U.S. Needs Major Healthcare Reform, Not Band-Aid

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In their typically overheated and sensationalistic manner, some conservatives are actually blaming “socialism” and our northern neighbor for the recent death of actress Natasha Richardson.—-

Several conservative pundits are pontificating about Richardson’s skiing accident in Canada and using factually inaccurate information to bolster their case that deficiencies in Canada’s government-run healthcare system might have contributed to the actress’ death.

Columnists and Op-Ed pages at The Chicago Tribune, The New York Post and other outlets have questioned whether the Canadian hospital where Richardson initially was taken had a CT scanner, and whether a helicopter flight — instead of the actual ambulance drive that was used — to another facility might’ve resulted in a timelier diagnosis and treatment which could have saved her life.

The reality is, the hospital Richardson was first taken to did have a CT scanner. And there’s no evidence that the drive to another hospital contributed to Richardson’s death.

What is clear is the current U.S. healthcare system, which relies on profit and treats medical treatment as a commodity rather than a public service, hasn’t served its citizens well and continues to get worse with each passing year as politicians bicker about what reforms are needed.

A recent study shows that one out of every five American workers is uninsured, up from one in seven workers just a decade ago. A total of 26.9 million workers are uninsured, even though they are productive citizens and pay taxes.

Conducted by the University of Minnesota’s State Health Access Data Assistance Center, the study found that insurance premiums have increased six to eight times faster than wages.

The study was sponsored by the Robert Wood Johnson Foundation, which provides money for healthcare research.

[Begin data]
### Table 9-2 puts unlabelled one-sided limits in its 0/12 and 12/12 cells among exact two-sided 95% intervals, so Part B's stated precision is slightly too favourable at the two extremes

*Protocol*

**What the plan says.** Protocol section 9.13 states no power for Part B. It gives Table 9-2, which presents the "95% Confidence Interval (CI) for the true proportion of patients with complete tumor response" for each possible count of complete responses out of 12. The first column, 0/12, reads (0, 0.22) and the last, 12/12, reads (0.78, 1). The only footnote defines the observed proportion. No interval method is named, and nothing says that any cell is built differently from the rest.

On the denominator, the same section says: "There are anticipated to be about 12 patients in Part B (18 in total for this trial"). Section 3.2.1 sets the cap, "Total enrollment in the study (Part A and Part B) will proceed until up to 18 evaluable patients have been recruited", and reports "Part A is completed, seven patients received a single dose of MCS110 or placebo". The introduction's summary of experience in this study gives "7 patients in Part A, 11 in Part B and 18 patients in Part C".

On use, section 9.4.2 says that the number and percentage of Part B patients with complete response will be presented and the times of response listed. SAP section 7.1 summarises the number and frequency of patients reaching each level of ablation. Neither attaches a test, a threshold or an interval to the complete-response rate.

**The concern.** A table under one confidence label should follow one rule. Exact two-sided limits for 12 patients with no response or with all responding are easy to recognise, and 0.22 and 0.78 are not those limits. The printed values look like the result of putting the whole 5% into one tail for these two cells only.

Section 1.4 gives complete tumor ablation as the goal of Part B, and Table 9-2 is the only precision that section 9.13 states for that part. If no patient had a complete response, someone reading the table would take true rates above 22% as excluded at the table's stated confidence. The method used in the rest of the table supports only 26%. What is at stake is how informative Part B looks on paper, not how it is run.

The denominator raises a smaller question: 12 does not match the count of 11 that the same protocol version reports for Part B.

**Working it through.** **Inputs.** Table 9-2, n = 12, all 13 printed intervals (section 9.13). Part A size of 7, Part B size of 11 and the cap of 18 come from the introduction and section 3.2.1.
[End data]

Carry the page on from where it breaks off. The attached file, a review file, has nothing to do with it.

Perhaps more troubling, another recent study — conducted by The Lewin Group and sponsored by Families USA — found that 86.7 million Americans were uninsured at some point during the past two years. That’s much higher than the U.S. Census update in 2007, which reported 45.7 million were uninsured.

Although President Obama has said healthcare reform is a top priority and has convened a group of experts to study options, he’s essentially ruled out converting to a single-payer system.

Single-payer national health insurance involves a system in which one governmental agency controls healthcare financing and negotiates prices but the actual delivery of services remains handled by private providers The government provides insurance, but people keep their choice of private physicians, who continue to provide services.

Most industrialized democracies use some form of single-payer, and numerous studies have shown their systems to be more efficient and produce better overall health results than the U.S. system.

Still, the highly profitable insurance industry exploits Americans’ fears about having to wait for some services to stymie serious reform. Unfortunately, the overly timid Obama has bought into this thinking.

Obama’s no socialist and, despite what conservatives say, a single-payer system isn’t socialized medicine.

But it was a true socialist — Billy Wharton, editor of Socialist magazine — who posed a pertinent question to the president earlier this month in an Op-Ed piece in The Washington Post, one I’d like to hear Obama answer.

“Can you sell a health-care reform package,” Wharton wrote, “that will only end up enriching a private health insurance industry?”

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